The Best Old Movies on a Big Screen This Week: NYC Repertory Cinema Picks, May 6-12

05/06/2015 9:00 AM |


Rosemary’s Baby (1968)
Directed by Roman Polanski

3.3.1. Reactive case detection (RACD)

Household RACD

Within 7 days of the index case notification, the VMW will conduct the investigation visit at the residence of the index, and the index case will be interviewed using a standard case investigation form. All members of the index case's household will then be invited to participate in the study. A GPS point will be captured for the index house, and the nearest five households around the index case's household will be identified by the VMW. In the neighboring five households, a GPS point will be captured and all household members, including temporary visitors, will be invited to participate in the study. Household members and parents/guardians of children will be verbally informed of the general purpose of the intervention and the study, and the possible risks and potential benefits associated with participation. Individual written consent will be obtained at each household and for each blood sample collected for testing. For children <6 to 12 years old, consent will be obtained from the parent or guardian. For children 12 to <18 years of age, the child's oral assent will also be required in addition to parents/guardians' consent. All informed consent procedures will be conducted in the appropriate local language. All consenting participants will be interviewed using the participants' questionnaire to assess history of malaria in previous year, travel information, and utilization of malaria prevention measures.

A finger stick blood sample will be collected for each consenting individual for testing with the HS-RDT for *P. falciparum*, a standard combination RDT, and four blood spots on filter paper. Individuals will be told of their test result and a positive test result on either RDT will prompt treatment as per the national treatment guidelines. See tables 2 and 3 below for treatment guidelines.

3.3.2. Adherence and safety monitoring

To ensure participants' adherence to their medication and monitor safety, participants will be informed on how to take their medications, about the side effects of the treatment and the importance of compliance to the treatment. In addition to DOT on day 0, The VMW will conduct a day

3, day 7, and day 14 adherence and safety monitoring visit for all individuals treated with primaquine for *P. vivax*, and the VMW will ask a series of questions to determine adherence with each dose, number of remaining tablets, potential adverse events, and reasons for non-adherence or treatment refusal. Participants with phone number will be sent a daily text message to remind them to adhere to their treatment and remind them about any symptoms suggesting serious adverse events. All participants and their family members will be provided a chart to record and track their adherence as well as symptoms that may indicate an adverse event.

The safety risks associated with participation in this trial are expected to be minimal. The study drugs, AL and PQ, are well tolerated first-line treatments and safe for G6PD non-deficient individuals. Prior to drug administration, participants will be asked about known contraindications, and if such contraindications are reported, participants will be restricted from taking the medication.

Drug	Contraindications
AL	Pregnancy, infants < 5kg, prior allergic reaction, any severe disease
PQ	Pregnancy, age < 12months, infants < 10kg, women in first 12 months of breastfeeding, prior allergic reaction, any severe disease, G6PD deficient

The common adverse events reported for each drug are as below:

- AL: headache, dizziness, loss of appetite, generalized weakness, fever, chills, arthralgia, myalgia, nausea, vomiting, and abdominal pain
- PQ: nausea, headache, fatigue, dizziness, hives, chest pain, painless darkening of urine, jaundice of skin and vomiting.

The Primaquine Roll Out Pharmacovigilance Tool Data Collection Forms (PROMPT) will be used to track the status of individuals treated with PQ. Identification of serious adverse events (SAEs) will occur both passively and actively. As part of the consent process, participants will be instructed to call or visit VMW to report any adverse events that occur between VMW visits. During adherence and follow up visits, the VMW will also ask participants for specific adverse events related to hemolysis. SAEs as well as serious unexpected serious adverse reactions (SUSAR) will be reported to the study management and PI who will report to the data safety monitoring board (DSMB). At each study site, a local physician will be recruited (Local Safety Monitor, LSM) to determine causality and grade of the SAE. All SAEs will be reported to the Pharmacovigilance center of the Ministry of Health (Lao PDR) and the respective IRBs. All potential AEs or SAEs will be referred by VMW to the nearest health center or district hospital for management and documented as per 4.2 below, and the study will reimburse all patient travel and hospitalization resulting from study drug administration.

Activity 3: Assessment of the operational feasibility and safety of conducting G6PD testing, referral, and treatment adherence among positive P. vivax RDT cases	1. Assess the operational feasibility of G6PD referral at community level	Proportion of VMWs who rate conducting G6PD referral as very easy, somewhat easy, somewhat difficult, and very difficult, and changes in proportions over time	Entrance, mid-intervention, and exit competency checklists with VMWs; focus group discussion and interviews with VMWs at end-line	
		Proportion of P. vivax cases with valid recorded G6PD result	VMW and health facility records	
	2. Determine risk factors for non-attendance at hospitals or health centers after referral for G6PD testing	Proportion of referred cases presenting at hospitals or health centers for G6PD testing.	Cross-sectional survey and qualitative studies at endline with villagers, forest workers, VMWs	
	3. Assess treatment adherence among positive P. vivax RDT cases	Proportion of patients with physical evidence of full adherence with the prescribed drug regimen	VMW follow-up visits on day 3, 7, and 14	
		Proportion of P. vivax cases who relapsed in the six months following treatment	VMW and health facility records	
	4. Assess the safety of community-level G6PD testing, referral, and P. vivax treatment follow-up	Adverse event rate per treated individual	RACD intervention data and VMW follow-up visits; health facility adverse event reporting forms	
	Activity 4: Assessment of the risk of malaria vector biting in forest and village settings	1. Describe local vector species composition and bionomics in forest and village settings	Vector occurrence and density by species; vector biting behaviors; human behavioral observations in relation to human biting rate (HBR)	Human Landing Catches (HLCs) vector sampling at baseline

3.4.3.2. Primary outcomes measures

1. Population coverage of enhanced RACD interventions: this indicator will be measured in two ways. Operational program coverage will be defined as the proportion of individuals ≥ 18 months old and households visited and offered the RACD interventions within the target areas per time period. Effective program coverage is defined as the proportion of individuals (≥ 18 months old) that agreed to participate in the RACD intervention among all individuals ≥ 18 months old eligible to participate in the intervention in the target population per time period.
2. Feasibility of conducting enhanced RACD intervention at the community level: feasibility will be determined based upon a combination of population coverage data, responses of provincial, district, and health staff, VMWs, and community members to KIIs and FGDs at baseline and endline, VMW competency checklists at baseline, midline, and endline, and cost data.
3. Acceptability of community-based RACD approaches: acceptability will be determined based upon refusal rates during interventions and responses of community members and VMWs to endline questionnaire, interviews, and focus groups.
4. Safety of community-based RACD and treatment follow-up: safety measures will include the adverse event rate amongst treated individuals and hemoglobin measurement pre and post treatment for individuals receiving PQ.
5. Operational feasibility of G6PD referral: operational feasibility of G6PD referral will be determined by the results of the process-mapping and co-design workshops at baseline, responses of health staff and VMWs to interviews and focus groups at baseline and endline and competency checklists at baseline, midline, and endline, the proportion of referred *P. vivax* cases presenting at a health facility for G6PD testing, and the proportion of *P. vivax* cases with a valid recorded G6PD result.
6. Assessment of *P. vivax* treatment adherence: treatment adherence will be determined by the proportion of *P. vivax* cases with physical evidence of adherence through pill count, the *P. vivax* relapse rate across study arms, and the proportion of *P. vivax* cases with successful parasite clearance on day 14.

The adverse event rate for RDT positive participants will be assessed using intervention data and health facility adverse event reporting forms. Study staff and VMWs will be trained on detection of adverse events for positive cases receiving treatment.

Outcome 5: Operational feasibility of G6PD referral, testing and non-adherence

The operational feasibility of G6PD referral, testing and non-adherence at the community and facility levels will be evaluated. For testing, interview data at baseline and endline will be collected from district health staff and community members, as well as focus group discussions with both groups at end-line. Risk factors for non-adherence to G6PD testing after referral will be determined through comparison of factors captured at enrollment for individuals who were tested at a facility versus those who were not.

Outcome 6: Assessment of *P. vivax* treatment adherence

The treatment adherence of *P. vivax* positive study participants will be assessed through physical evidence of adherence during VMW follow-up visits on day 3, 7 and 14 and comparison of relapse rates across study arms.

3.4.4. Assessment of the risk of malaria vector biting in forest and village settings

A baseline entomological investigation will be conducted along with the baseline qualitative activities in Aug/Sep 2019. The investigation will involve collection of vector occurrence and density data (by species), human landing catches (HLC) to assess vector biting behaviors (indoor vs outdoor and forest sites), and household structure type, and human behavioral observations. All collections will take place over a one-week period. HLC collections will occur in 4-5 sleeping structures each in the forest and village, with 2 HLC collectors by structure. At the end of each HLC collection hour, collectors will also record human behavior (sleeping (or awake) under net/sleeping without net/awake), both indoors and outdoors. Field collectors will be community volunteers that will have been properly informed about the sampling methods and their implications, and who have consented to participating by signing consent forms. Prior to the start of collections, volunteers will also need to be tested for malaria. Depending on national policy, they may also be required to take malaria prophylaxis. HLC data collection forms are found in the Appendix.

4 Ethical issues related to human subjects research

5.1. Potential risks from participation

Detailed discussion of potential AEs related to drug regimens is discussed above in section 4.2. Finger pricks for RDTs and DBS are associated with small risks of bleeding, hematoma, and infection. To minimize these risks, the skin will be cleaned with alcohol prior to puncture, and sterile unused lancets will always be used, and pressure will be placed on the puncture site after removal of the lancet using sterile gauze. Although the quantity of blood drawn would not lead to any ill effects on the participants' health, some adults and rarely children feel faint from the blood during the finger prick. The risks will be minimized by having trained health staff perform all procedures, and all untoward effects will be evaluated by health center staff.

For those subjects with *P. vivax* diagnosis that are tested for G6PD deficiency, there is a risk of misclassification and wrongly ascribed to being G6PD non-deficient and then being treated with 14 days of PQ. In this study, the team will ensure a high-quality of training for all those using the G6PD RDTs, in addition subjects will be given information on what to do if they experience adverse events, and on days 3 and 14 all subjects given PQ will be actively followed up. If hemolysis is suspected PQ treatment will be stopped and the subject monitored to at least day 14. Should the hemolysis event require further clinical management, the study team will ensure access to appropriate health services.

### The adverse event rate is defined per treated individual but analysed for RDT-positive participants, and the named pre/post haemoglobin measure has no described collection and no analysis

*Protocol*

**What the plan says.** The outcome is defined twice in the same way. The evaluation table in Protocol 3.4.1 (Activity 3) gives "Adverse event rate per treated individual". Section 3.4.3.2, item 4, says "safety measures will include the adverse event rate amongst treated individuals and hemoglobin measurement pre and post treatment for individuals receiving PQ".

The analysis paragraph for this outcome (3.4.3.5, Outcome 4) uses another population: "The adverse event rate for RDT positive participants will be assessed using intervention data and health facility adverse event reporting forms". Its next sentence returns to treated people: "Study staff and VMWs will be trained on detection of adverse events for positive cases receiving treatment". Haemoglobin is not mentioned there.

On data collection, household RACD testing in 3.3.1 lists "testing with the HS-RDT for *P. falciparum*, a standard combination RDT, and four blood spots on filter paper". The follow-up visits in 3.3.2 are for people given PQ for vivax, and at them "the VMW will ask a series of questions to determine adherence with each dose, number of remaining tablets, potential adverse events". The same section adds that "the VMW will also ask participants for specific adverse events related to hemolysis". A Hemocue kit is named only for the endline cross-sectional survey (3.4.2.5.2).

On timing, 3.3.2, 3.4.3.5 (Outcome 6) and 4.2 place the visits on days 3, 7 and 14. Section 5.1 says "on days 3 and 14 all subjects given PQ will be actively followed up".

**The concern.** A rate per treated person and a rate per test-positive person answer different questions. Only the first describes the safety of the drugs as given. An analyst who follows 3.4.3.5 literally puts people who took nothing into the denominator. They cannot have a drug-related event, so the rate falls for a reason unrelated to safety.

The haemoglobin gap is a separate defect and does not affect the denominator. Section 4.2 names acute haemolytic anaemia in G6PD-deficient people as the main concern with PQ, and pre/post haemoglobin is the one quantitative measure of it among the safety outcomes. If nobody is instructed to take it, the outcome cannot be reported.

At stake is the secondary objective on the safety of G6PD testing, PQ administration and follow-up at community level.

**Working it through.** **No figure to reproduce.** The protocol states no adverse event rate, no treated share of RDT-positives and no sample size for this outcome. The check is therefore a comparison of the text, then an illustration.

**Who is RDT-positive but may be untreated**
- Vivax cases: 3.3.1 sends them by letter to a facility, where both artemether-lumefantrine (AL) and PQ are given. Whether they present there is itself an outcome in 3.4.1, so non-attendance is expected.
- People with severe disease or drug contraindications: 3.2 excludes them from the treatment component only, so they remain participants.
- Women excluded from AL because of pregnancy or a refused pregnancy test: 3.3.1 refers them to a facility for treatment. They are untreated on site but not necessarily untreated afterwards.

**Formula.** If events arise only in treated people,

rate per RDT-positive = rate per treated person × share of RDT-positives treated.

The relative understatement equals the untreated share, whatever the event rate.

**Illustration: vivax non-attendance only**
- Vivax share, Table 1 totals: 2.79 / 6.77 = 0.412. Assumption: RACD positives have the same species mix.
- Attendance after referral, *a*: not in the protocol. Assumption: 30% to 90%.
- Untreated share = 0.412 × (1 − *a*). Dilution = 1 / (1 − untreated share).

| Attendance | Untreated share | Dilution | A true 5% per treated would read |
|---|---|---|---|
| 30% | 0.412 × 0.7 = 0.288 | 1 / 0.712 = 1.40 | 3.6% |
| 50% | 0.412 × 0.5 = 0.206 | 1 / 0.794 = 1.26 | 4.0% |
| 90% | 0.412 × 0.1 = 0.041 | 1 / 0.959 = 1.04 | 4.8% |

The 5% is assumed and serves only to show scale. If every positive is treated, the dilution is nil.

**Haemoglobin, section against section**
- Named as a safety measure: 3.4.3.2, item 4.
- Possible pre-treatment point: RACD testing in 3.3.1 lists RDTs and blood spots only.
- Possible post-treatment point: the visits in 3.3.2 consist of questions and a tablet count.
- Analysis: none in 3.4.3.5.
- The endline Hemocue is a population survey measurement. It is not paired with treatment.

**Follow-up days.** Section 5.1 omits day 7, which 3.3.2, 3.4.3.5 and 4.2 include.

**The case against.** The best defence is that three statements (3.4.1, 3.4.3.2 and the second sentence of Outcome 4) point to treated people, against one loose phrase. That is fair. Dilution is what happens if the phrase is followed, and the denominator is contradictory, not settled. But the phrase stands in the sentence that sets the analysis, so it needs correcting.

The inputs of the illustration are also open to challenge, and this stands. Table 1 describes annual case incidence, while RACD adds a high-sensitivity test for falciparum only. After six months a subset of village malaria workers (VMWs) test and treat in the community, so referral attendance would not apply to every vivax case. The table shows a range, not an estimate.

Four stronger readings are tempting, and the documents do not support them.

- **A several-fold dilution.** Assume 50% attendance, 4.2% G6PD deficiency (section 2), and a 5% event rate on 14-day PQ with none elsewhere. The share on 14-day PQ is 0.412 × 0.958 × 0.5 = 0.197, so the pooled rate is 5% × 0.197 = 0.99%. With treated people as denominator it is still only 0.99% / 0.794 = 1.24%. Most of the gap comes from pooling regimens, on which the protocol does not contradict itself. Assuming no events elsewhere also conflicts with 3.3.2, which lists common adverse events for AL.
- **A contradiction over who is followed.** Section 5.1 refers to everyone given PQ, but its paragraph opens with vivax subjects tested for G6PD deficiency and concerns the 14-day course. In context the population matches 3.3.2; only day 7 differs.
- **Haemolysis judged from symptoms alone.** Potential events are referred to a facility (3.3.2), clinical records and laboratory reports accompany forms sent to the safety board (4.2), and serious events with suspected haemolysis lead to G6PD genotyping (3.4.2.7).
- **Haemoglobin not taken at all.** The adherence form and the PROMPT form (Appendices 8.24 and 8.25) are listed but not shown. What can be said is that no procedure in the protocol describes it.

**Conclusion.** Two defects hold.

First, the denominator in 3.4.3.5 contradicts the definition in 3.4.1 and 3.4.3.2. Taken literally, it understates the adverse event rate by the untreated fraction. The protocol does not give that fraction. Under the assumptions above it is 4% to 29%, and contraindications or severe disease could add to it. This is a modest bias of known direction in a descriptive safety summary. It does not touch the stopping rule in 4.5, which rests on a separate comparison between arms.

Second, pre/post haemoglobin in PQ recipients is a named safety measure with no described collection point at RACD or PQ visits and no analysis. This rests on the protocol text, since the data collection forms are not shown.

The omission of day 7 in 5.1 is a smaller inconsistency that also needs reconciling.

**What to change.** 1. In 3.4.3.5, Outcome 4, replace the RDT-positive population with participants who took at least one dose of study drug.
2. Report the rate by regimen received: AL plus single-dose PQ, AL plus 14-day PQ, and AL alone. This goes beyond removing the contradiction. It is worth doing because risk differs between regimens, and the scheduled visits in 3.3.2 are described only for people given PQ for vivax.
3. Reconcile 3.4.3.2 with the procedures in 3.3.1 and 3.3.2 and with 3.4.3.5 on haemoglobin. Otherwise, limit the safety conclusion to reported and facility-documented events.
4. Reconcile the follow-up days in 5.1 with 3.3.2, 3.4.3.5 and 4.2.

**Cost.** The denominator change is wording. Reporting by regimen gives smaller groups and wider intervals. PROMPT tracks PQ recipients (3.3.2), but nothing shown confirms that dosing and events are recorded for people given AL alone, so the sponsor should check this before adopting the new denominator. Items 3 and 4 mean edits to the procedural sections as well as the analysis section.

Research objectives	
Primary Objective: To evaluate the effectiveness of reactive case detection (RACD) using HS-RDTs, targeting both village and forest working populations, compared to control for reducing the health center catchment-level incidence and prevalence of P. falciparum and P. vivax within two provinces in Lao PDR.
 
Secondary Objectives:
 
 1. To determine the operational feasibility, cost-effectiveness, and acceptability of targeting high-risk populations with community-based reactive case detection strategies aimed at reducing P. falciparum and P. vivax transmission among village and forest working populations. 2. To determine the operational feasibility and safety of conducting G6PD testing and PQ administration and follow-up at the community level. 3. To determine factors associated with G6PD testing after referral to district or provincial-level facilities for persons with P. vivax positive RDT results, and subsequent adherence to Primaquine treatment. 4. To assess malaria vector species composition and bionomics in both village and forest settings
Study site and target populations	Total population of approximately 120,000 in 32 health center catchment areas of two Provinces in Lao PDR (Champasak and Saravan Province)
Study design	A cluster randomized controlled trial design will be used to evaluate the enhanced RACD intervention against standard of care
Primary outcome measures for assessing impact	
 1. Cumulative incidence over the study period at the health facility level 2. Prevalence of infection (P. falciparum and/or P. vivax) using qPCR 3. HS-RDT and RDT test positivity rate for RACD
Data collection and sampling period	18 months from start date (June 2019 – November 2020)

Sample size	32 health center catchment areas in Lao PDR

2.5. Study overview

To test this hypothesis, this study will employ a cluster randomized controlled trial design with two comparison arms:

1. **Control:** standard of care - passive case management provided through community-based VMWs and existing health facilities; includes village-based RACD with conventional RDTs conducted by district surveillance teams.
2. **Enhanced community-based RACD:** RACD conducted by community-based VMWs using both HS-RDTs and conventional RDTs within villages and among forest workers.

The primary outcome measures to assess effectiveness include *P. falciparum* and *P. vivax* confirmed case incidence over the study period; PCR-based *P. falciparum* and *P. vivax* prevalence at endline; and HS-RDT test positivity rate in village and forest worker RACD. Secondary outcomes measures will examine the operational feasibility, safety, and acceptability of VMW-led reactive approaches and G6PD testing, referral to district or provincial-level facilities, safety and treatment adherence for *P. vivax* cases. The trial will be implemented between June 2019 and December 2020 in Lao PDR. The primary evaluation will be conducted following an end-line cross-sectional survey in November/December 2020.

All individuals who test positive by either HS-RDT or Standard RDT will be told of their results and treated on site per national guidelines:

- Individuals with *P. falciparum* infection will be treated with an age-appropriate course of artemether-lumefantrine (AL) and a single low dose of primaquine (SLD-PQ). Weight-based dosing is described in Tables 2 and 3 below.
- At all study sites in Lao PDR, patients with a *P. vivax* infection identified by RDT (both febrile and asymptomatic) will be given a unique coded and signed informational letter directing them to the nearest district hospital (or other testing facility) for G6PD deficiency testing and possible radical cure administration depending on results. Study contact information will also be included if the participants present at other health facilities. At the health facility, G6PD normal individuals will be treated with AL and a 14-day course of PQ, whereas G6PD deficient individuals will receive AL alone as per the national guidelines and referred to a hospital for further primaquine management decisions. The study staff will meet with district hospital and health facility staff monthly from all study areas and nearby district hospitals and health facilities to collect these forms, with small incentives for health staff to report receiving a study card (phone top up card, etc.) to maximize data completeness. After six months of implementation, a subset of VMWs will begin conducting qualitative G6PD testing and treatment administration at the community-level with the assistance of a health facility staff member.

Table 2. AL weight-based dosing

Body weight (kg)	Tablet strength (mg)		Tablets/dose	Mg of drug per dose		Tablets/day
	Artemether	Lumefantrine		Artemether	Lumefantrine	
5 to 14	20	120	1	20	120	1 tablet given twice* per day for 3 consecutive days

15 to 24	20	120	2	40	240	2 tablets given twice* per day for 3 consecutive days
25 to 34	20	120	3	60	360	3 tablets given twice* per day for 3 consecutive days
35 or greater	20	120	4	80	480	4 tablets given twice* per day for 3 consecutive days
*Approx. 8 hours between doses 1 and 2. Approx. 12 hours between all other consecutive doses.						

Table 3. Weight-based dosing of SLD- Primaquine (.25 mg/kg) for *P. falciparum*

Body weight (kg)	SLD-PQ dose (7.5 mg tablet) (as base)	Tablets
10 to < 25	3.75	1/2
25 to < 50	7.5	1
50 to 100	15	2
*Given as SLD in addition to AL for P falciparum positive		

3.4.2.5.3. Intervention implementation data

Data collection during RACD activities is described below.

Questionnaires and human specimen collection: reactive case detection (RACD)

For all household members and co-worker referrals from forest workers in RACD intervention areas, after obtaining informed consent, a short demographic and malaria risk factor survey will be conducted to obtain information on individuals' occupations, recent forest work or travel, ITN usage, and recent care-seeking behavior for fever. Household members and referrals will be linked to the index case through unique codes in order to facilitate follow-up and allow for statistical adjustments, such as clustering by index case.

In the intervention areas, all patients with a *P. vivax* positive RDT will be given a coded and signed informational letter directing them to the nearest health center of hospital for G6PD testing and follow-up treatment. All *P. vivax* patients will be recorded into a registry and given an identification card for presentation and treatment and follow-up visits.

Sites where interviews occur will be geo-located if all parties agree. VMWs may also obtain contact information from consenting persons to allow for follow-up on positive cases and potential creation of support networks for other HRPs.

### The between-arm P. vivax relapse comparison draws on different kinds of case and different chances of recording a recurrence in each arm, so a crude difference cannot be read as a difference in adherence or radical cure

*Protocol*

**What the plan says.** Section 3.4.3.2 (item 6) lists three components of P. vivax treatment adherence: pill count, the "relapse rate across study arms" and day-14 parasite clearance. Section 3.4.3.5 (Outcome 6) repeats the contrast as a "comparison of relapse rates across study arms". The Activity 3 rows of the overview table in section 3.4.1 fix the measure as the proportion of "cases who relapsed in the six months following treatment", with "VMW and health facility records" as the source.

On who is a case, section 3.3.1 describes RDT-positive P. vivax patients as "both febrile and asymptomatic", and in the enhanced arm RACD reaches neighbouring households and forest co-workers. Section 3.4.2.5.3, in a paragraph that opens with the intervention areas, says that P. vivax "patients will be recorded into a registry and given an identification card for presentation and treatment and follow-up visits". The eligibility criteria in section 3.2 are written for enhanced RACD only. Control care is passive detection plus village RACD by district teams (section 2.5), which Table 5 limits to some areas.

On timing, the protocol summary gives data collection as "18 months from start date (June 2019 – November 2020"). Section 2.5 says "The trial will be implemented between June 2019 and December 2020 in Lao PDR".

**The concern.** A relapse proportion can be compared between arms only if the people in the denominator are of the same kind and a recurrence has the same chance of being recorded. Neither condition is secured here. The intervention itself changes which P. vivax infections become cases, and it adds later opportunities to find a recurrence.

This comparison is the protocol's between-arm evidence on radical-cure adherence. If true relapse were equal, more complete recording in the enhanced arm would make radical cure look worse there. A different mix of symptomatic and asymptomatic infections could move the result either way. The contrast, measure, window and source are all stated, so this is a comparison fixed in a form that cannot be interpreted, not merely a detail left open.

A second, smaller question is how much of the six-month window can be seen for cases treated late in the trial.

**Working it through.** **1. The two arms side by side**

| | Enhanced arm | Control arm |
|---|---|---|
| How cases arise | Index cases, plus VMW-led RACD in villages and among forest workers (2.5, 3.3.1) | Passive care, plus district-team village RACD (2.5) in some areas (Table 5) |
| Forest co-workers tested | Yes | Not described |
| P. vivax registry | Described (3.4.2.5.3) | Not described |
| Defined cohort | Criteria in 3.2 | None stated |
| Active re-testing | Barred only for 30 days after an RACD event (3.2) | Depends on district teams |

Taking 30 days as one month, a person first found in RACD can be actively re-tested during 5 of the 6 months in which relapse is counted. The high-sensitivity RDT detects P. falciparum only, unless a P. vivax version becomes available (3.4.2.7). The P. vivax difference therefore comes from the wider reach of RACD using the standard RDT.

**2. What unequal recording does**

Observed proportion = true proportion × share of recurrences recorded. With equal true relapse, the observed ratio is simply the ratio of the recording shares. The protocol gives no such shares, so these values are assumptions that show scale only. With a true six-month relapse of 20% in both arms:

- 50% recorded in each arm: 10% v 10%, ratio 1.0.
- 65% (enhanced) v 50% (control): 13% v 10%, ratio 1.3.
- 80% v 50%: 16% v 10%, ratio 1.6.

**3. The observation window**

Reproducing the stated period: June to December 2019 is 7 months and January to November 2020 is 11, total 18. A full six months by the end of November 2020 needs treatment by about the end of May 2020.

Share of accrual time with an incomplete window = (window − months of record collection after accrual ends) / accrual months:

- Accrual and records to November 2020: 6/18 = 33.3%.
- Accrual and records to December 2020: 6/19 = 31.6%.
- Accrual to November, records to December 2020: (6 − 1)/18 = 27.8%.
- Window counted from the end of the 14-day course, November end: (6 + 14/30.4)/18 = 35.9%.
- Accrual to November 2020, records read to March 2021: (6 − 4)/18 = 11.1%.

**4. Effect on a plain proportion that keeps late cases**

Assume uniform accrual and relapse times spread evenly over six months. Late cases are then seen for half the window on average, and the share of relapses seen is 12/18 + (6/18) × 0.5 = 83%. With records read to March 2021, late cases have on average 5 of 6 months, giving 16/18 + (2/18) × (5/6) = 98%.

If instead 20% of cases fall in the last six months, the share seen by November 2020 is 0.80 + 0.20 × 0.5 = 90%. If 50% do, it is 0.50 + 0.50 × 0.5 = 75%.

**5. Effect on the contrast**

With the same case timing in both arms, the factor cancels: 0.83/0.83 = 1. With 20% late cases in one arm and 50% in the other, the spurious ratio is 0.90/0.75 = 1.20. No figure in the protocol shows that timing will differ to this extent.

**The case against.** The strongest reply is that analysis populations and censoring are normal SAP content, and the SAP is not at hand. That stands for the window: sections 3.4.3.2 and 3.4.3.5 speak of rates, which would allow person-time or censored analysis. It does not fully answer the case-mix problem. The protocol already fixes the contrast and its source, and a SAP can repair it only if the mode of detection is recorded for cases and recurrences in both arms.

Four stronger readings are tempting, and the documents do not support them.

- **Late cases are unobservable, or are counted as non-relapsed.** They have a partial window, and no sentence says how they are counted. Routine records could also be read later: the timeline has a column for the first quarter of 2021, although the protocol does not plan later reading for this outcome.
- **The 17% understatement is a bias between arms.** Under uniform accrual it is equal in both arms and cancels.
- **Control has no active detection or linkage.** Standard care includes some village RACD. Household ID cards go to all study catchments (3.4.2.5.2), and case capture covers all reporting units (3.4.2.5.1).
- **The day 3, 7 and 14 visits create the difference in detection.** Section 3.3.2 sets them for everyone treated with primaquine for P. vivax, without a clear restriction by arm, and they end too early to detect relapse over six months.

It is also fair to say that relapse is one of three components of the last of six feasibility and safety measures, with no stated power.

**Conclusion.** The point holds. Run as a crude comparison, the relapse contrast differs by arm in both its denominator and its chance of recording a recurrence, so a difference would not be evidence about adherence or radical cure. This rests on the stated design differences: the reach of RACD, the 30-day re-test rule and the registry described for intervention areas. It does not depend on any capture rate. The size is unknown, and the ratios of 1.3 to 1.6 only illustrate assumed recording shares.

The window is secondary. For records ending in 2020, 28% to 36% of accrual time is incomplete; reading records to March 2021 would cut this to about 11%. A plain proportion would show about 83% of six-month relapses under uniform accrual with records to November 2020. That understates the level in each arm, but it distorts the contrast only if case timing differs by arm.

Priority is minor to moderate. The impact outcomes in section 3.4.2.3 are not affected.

When Rosemary’s Baby first came out, Roger Ebert found it a “brooding, macabre film.” Today, the macabre sheen of this story about a young couple, Rosemary and Guy (Mia Farrow and John Cassavetes), who are taken under the spell of an Upper West Side Satanic cult, may have worn off a bit. Still, DP William A. Fraker films the Dakota Building, where the elderly, nosey, witchy neighbors manipulate the young parents-to-be, as a spooky Edgar Allan Poe playhouse: splendor easily gives way to decay, a closet doubles as a door, and nothing or no one is what you expect. For a horror film, Polanski’s storytelling is exceedingly delicate, as is the sparingly used sublime music by Krzysztof Komeda. There are hints of Satanic madness, but the film can also be read as a parable of what’s most sinister about motherhood and marriage. Rosemary’s Baby is steeped in the social mores of the 1950s and 60s, with Farrow as a submissive, waifish wife and Cassavetes as a wholesome brute, who ruthlessly trades his wife’s suffering for his success in show biz. The potion-induced rape is so real we can’t forget that Polanski also gave us Repulsion (1965) with Catherine Deneuve, another film that trades heavily on a woman’s annihilation of the self. In Rosemary’s Baby, Polanski’s playing off of Farrow’s virginal dresses against the Dakota’s murky closets and musty hallways, with just enough hints at Rosemary’s psychic torment to translate domestic bliss into otherworldly terror, is the real scare. Ela Bittencourt (May 10, 4pm at the Museum of the Moving Image’s “Horror Mother’s Day”)